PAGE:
Hey MTHFR, is Your Sneezing Food-Related?


I don't know about you, but allergies have been a life-long thorn in my side. MTHFRs are especially prone to allergies due to a vulnerability to leaky gut syndrome and histamine intolerance. As a teenager, I did homeopathic allergy shots for some of my worst culprits, like cats, dust, and mold. My cat allergy was so severe that it was considered life-threatening due to my throat closing up. Even though I never finished the full two year shot therapy (I went to college and was more interested in, well, lots of things more than sticking needles in my thighs), my allergies to those specific stimuli were greatly reduced. However, as the years rolled on, I found myself having allergy attacks for what seemed like no reason at all! Even when there seemed to be no presence of any allergens, I'd be plagued with endless sneezing and runny nose attacks. Sometimes, the attacks would get so bad that it turned into a secondary chest infection!


So, what was it? I remember when I first started working for a certain company, everyone thought I was sick because I sneezed so much. When I told them it was just allergies, they didn't seem to believe me, considering it was not allergy season. It really didn't seem to make sense. I also was under the impression that food intolerances only caused digestive disturbance (other than nut and shellfish allergies that can cause anaphylactic shock). I had no idea that foods, such as corn and white potatoes in my case, could cause such miserable sinus reactions. It got to the point that I began taking 24 hour Allegra...every single day of the year...in order to be able to function normally.


That definitely helped a great deal, but as we all know, if you're not addressing the root cause, nothing is really solved. I was still eating foods that triggered these allergic reactions and using Allegra (and Benadryl, when it got really bad), as a band-aid. And as I'm sure you can imagine, it's not healthy to take that kind of medication every single day for the long-term. But what can I say? I needed it to survive! When I tried the Auto-Immune Protocol paleo (AIP) diet and removed problematic foods, something magical happened - not only did my eczema clear up (the reason I tried this diet in the first place), but my allergies got dramatically better as well. This was something I wasn't anticipating, as I thought my sinus issues were all environmental. It was so engrained in my mind that my allergies were environmental, that even as I saw my symptoms clear up, I didn't fully make the connection that it was due to changing my diet. Therefore, I continued to take Allegra every day because I felt I needed it.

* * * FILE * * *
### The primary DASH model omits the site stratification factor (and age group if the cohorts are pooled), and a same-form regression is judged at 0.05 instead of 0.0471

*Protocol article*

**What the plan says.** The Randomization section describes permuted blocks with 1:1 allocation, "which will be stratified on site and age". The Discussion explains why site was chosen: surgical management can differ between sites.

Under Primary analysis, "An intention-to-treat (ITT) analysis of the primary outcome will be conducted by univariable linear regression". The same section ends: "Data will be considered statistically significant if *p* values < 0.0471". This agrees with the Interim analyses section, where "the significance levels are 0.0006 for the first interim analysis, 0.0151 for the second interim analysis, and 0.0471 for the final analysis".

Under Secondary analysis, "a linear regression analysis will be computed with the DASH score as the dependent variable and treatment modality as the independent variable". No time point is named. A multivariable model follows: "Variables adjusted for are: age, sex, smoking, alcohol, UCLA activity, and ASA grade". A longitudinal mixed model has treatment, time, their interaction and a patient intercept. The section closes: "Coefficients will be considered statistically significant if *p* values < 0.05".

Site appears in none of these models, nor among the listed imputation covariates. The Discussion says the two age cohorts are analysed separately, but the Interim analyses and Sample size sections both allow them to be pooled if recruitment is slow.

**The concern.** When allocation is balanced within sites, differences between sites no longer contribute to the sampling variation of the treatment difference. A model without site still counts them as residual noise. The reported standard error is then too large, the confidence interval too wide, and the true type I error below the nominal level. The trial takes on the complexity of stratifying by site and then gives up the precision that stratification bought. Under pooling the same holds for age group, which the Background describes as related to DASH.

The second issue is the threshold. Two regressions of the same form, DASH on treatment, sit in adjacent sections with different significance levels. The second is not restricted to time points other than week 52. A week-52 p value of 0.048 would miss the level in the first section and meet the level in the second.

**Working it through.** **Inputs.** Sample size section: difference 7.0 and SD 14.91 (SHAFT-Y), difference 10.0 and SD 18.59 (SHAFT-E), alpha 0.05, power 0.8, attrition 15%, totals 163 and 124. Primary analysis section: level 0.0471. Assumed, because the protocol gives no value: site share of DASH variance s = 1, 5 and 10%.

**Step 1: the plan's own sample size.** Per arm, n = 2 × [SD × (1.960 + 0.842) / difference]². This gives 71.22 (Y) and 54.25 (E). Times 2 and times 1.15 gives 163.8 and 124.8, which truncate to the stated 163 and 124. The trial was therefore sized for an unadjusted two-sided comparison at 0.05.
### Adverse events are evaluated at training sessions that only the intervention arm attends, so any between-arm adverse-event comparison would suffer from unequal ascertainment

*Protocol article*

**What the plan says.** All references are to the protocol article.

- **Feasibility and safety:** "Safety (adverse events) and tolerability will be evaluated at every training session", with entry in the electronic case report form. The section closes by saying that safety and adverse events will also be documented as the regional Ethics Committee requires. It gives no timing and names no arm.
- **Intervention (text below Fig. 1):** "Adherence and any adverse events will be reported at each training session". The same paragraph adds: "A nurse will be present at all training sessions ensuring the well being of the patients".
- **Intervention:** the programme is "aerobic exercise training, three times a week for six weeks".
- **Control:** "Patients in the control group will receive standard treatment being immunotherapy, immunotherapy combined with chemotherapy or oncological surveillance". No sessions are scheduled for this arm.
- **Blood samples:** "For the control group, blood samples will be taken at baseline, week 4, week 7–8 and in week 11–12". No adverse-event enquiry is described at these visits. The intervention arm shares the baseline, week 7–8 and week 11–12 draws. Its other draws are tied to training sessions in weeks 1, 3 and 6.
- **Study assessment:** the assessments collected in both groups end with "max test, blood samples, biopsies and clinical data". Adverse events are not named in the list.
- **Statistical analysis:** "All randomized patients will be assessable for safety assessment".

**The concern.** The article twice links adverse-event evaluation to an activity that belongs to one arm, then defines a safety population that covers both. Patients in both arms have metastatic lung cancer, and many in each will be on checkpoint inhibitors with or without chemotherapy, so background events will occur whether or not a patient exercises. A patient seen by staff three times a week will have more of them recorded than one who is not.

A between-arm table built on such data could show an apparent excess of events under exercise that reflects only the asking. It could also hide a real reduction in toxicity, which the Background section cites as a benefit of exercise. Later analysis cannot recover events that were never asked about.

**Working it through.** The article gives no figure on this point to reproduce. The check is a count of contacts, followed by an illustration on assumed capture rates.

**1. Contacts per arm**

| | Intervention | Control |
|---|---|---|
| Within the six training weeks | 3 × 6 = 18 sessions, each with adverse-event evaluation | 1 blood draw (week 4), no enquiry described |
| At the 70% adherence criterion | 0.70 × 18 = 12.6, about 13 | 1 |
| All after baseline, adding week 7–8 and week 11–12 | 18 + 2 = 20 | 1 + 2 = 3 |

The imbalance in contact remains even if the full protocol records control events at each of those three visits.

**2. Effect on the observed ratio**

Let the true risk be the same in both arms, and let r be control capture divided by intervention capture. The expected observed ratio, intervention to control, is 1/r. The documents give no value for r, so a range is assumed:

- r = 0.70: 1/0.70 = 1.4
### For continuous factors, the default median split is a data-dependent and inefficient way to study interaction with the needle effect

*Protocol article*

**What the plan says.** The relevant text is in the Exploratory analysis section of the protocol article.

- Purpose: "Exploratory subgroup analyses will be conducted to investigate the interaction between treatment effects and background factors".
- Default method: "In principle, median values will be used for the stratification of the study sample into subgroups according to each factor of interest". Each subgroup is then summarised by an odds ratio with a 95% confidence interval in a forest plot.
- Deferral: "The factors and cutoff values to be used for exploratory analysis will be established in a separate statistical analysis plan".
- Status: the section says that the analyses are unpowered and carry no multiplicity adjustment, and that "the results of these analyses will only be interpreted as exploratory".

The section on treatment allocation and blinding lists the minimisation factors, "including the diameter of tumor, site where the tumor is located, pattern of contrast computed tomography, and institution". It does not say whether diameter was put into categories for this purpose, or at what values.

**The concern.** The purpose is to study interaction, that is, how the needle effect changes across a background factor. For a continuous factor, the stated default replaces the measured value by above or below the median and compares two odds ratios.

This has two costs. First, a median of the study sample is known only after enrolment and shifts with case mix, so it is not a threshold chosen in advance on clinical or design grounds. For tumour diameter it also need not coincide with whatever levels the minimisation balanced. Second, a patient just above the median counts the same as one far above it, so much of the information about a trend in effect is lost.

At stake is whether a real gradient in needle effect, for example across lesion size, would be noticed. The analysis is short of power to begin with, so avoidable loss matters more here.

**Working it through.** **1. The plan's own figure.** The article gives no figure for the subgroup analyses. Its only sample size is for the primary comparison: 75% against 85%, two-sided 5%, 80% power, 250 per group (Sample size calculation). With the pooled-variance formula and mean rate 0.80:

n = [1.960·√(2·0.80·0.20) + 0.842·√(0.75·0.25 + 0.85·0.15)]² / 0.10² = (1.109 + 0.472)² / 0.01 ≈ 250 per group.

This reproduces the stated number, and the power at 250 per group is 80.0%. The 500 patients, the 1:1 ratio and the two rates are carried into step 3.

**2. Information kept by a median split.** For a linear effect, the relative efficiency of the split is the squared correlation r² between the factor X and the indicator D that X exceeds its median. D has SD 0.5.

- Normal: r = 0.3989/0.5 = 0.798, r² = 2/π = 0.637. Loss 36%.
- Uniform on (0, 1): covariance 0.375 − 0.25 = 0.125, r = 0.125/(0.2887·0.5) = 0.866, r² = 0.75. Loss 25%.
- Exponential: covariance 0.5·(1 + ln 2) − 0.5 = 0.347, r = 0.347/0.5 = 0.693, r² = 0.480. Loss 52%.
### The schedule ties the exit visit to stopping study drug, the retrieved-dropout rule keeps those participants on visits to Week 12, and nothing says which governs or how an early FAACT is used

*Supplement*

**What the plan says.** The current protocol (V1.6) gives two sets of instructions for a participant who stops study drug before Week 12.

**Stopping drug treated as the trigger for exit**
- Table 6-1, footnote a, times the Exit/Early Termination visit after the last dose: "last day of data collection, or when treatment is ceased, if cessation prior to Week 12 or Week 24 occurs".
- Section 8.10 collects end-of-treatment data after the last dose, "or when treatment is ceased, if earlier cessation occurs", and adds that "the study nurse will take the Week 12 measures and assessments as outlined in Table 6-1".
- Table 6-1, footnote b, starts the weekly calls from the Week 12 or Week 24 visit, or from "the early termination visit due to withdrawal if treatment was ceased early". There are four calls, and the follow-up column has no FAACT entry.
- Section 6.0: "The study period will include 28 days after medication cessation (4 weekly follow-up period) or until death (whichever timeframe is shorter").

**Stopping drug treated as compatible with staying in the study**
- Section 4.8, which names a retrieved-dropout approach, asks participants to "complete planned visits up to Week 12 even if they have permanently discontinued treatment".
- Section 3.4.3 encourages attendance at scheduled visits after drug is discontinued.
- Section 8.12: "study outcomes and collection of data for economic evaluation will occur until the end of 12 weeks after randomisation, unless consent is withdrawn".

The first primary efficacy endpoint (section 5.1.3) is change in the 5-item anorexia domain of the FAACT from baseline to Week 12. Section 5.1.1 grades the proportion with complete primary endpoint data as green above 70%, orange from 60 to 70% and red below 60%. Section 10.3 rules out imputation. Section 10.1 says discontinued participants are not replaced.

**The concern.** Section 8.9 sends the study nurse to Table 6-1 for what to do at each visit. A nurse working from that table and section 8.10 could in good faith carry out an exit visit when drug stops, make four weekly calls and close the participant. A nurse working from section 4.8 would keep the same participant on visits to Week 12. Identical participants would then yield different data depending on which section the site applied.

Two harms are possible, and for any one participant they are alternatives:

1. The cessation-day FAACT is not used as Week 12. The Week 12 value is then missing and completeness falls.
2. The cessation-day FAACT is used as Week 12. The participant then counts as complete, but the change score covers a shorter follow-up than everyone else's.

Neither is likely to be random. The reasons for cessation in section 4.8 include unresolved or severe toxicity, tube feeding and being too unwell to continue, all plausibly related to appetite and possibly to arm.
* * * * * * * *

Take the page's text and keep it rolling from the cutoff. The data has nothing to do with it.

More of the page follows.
Well, MTHFRs, I have some cool news! I stopped cold turkey as an experiment a few weeks ago and braced myself for the worst. To my amazement, nothing happened. The allergy medication did help to get my symptoms under control while I was triggering them through food, but now that I removed the source of the problem, I don't need it anymore. Isn't that cool?! Of course, the deepest root of the problem of food intolerances in the first place is gut health, but that's another post for another day.


Do you have food intolerances that manifest as sinus allergies? Have you ever had to take allergy medication long-term? Tell us about it!

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